Today in Korea, plastic surgery at least seems less racialized. Seoul-based plastic surgeon Minhwa Na — who's been doing double-eyelids for 15 years — tells the Korea Herald that her clients aren't trying to looks less Asian.
"I would get serious complaints if I performed the procedure and the Korean patient gets a crease like the one of a Caucasian person. What people want is a natural crease that is suited to Asian faces," she said. "The whole idea that undergoing this surgery is an attempt to look white is absurd."
Valerie Macon / Getty
But as history shows, it's probably more complicated than that.
Cultural critic Moonwon Lee tells the Korea Herald that while people don't personally believe they're trying to look white by getting their eyelids done or other plastic surgeries, they're still moving away from Korean-ness. The big eyes, small faces, and perky noses that are hallmarks of beauty in Korea aren't natural to most Koreans, he says.
These homogenized beauty standards stand out in Korean beauty pageants. The below GIF of contestants for the Miss Daegu 2013 beauty pageant made the rounds on Reddit and Gawker. The contestants have strikingly similar looks, especially in the eyes.
One former Korean beauty pageant contestant says that the majority of her pageant peers received plastic surgery, ranging from double eyelid surgery to nose jobs (rhinoplasty). Plastic surgery is, she says, seen by judges as a sign that a contestant is serious about their career.
Since everybody wants to look the same way, Lee says that Koreans assume it's normal, "regardless of history or meaning."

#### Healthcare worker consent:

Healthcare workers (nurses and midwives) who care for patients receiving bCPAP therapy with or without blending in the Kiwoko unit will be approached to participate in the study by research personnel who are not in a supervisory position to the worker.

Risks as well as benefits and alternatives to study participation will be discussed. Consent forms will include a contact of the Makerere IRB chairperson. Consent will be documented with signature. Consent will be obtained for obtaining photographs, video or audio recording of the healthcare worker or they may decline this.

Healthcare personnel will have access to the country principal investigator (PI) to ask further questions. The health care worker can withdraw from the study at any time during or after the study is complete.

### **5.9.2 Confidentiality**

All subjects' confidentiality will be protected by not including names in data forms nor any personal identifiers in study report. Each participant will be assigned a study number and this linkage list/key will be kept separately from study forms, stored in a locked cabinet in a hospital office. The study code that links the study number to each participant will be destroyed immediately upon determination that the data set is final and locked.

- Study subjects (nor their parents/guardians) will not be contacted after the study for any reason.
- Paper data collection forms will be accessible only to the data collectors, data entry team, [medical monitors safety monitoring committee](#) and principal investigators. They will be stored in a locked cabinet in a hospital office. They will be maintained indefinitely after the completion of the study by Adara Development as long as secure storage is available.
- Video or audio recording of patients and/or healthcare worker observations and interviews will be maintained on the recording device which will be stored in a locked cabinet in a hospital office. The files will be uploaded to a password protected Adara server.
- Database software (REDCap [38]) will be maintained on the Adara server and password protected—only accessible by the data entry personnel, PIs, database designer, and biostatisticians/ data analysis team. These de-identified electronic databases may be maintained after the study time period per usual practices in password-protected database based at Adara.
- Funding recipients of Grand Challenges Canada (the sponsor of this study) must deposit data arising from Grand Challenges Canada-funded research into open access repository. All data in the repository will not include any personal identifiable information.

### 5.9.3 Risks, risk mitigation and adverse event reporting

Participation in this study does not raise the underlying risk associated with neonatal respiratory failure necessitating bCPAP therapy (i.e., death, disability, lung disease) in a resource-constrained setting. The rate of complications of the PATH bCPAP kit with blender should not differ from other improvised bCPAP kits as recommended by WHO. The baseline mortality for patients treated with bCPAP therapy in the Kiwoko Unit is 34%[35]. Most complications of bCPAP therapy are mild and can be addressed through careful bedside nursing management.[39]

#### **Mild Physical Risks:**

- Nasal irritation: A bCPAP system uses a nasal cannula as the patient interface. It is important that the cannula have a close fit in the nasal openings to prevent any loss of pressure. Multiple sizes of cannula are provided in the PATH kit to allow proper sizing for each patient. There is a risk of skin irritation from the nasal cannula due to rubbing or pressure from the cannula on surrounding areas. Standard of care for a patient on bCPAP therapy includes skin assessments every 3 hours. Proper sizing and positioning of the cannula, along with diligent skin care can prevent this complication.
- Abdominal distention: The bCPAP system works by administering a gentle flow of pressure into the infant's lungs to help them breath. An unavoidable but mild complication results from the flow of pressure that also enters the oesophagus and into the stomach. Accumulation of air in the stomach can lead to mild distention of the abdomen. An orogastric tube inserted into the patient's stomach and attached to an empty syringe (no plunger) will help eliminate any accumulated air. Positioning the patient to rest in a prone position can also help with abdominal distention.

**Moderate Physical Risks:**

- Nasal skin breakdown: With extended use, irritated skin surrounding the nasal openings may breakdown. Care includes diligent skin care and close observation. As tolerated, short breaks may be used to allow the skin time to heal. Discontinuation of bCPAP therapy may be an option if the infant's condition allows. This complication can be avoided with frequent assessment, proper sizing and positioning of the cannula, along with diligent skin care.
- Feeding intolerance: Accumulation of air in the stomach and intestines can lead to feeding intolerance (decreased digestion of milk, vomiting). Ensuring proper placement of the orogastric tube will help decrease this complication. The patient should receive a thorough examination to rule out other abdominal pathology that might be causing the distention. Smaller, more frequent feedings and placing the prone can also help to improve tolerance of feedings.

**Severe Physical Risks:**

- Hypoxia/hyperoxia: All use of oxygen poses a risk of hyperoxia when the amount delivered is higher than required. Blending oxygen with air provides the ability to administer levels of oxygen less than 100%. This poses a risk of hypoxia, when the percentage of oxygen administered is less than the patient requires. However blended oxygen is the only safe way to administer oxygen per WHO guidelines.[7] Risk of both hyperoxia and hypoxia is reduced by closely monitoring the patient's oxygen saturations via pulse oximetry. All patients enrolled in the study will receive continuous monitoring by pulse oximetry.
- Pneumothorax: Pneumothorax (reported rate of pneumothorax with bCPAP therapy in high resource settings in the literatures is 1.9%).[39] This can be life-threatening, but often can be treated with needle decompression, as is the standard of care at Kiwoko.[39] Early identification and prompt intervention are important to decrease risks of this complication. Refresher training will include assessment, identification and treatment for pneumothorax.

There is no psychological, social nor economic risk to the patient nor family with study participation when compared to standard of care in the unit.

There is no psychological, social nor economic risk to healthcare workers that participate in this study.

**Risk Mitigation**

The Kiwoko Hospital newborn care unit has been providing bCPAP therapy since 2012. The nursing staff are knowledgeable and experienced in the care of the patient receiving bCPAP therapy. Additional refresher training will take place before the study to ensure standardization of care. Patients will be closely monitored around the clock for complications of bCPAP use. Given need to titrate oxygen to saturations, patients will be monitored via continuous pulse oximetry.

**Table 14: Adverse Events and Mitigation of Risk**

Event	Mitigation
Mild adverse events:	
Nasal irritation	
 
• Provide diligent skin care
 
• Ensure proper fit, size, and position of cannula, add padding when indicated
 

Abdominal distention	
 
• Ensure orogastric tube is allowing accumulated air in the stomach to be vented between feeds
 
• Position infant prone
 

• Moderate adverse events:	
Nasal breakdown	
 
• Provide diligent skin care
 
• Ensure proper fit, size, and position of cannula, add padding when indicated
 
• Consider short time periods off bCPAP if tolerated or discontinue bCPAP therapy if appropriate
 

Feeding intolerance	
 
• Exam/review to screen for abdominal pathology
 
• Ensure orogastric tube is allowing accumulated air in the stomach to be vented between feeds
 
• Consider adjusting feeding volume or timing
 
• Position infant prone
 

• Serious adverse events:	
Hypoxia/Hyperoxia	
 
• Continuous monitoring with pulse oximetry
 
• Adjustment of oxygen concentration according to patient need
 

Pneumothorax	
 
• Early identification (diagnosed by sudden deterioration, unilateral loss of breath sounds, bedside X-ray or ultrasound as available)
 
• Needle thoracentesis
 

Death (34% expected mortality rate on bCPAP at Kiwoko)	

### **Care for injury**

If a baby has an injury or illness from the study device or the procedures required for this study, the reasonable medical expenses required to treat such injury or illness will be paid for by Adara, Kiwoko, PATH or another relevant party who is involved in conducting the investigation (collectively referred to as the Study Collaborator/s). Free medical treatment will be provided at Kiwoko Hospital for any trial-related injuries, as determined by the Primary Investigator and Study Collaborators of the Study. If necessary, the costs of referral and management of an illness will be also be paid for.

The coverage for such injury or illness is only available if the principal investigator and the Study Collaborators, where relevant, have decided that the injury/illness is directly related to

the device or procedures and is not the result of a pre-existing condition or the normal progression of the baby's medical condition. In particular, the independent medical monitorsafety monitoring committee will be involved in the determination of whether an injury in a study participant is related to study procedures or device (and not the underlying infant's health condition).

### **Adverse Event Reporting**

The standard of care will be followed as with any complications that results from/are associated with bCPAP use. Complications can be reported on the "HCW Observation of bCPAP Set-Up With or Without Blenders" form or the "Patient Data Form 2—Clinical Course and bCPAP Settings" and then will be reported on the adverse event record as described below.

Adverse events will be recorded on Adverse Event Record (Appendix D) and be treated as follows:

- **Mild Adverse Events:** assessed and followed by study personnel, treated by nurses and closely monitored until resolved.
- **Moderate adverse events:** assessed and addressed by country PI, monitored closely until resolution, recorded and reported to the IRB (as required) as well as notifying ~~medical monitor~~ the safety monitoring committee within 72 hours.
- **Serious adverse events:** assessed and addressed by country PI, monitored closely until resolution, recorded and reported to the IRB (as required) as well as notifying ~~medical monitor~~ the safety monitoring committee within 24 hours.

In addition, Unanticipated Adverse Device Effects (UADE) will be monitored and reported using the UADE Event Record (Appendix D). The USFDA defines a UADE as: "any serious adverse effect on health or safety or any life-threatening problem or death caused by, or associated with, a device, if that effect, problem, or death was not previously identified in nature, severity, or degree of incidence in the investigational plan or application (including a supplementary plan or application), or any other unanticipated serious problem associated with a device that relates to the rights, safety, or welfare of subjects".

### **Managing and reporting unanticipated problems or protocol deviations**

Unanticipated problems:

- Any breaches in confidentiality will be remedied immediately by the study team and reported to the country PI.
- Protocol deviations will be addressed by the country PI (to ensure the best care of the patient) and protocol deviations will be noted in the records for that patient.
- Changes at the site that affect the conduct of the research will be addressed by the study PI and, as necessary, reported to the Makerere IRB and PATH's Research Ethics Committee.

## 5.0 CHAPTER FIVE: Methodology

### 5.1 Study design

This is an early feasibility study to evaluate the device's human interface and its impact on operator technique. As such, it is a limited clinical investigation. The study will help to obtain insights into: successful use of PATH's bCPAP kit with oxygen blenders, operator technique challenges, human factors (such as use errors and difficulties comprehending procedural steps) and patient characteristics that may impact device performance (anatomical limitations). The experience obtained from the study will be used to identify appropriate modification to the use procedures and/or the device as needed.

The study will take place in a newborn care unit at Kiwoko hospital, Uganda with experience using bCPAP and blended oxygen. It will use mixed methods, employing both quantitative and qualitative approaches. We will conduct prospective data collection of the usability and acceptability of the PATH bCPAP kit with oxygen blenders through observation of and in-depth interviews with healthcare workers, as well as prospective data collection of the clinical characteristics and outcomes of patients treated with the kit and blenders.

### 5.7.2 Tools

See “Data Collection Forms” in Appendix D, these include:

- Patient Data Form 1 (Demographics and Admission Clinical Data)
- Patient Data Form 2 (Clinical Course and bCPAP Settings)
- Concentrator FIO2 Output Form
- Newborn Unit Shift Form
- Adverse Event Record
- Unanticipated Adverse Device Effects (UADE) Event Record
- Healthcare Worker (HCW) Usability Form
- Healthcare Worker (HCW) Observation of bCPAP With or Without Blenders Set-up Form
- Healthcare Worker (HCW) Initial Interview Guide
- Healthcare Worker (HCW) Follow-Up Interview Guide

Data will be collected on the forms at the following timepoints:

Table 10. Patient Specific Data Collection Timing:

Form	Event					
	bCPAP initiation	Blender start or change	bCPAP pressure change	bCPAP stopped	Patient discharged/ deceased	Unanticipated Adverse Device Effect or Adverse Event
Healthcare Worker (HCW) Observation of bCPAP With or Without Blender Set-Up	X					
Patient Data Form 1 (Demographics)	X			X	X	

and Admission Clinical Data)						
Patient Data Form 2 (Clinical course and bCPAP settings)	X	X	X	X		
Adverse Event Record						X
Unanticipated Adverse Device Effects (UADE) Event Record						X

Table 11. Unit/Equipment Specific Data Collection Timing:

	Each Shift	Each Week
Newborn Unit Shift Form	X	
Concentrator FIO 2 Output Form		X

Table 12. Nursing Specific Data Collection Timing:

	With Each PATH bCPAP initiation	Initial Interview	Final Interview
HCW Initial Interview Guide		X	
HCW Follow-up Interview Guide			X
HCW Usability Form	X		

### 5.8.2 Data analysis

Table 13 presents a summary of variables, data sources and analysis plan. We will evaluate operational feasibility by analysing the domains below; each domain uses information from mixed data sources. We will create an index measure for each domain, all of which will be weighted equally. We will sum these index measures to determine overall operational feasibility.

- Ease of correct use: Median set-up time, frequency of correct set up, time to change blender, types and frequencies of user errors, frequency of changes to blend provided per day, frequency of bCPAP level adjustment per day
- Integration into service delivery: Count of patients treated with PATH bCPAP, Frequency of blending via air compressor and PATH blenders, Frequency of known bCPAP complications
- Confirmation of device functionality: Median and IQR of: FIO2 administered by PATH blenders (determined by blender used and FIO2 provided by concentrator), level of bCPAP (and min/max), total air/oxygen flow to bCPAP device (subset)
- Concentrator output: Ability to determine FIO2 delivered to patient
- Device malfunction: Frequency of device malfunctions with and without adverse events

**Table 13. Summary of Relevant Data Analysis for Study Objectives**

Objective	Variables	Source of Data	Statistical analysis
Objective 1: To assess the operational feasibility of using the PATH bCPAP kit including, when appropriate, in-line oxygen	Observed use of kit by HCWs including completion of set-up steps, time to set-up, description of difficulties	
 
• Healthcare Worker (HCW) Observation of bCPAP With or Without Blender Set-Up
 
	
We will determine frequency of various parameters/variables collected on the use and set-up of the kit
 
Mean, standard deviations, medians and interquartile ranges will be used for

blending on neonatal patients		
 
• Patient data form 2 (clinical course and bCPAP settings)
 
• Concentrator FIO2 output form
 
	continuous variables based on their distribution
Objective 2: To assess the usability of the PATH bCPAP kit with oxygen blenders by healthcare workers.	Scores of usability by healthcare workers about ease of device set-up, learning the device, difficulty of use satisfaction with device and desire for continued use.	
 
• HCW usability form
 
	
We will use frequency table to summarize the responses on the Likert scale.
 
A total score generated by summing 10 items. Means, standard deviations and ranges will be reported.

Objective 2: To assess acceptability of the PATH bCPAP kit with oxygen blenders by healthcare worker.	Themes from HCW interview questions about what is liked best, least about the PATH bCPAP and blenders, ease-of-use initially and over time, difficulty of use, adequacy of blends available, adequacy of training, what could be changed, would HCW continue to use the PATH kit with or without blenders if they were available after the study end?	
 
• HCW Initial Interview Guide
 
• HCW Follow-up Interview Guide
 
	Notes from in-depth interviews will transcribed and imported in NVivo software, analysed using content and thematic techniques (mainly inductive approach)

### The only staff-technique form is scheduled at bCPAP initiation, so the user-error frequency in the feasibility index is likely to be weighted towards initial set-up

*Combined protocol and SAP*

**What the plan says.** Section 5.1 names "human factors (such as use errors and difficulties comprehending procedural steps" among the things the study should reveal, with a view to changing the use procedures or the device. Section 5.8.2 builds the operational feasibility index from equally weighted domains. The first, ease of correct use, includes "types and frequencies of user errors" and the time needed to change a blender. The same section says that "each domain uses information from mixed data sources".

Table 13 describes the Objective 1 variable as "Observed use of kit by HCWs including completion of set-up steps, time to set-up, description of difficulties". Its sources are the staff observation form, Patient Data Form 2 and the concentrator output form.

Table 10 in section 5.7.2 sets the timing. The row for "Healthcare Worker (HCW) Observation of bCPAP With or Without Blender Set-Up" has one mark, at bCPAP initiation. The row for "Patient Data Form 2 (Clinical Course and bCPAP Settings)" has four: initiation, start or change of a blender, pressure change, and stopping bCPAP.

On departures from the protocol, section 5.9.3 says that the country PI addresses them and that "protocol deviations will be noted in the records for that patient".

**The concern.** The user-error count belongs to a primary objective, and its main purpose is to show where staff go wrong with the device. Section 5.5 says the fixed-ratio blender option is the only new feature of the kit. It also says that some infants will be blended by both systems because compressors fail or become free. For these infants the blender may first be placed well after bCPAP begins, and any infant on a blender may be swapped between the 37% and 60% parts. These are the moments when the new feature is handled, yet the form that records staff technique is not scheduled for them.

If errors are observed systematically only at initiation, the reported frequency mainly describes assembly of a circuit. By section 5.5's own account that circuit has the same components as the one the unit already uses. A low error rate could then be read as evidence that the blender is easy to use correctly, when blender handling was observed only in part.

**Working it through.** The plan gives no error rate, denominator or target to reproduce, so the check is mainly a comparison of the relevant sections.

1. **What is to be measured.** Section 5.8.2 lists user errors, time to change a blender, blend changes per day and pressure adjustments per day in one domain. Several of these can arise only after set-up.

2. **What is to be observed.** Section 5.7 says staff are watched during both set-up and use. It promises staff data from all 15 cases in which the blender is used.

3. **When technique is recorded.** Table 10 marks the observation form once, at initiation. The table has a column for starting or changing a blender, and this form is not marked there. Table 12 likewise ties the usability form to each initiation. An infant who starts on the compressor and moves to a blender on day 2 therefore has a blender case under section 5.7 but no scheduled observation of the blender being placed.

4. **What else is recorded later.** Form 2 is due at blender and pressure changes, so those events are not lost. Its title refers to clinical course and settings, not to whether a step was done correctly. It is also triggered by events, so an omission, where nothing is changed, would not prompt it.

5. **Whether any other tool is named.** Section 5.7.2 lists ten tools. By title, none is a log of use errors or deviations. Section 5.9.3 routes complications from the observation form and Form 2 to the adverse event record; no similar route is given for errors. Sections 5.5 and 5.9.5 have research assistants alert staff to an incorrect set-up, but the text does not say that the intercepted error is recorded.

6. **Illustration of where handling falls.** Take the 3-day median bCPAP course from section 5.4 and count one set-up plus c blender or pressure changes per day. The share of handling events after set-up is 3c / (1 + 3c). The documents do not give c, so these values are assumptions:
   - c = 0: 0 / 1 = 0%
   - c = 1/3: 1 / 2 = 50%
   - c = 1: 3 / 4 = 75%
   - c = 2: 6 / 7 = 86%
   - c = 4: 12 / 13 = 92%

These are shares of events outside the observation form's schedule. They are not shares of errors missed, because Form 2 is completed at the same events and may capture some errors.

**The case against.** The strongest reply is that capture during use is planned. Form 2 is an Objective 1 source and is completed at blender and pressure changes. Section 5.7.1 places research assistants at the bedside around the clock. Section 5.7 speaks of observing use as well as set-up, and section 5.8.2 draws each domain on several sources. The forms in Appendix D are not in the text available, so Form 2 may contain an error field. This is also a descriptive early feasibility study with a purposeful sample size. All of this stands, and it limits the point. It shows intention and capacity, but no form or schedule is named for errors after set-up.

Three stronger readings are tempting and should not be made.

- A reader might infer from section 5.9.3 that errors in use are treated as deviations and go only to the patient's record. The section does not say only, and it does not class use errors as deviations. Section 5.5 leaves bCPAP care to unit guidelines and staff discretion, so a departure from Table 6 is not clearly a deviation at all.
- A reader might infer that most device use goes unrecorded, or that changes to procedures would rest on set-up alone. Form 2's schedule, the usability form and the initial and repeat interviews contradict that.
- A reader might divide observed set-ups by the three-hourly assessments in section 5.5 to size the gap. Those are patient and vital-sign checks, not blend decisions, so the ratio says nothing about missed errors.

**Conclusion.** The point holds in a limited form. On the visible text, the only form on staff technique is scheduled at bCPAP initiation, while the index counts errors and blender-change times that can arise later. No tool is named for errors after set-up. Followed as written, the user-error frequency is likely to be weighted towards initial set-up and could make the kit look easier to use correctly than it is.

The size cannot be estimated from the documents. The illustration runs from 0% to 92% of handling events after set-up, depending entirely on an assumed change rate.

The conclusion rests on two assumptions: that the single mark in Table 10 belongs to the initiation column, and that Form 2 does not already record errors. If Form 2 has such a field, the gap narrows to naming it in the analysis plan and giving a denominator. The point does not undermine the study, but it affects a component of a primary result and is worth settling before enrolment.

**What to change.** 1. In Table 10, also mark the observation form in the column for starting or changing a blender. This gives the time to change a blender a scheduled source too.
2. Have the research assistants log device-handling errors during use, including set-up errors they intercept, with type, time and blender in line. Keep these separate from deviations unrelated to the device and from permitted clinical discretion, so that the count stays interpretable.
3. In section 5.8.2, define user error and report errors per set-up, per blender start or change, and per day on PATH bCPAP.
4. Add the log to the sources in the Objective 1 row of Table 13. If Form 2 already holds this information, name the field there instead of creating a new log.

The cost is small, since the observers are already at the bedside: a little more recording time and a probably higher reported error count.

Eyelid surgery is also strongly linked to the global phenomenon of K-Pop (think "Gangnam Style" and Girls Generation), according to Atlantic writer Zara Stone.
"K-pop has created a completely new beauty aesthetic that nods to Caucasian features but doesn't replicate them," like the big eyes that are so dominant in pop culture, she says,
It's hard to wrap your mind around jsut how huge K-Pop is in South Korea. According to the Paris Review, 2.08 million Koreans — an unbelievable 4% of the entire population — tried out for "Superstar K," the country's biggest singing competition in 2012. As a result of this idolization of K-Pop stars, plastic surgery is seen as aspirational, even normalized.
Regardless of the history, the double eyelid surgery seems to be a matter of pragmatism for clients.
As Dr. Choi, the director of JK Plastic Surgery explained to us, going to the plastic surgery center carries as much weight as getting a haircut — it's an everyday thing.
Also, he says, Korea is a remarkably competitive society.
"Nations have different need for beauty," Choi says. "In Korea, the land is small and crowded, that everybody can see, can look at each other in the face."
Not only do people live closely together, but you submit your photo with your resúmé, with the assumption that if you look like you can take care of yourself, then you can take care of your job . Attractiveness is a competitive advantage in the job market, which is why, Choi says, applicants go as far as photoshopping their resume images.
"Usually," he says, "people believe that people with better appearance have more opportunity. "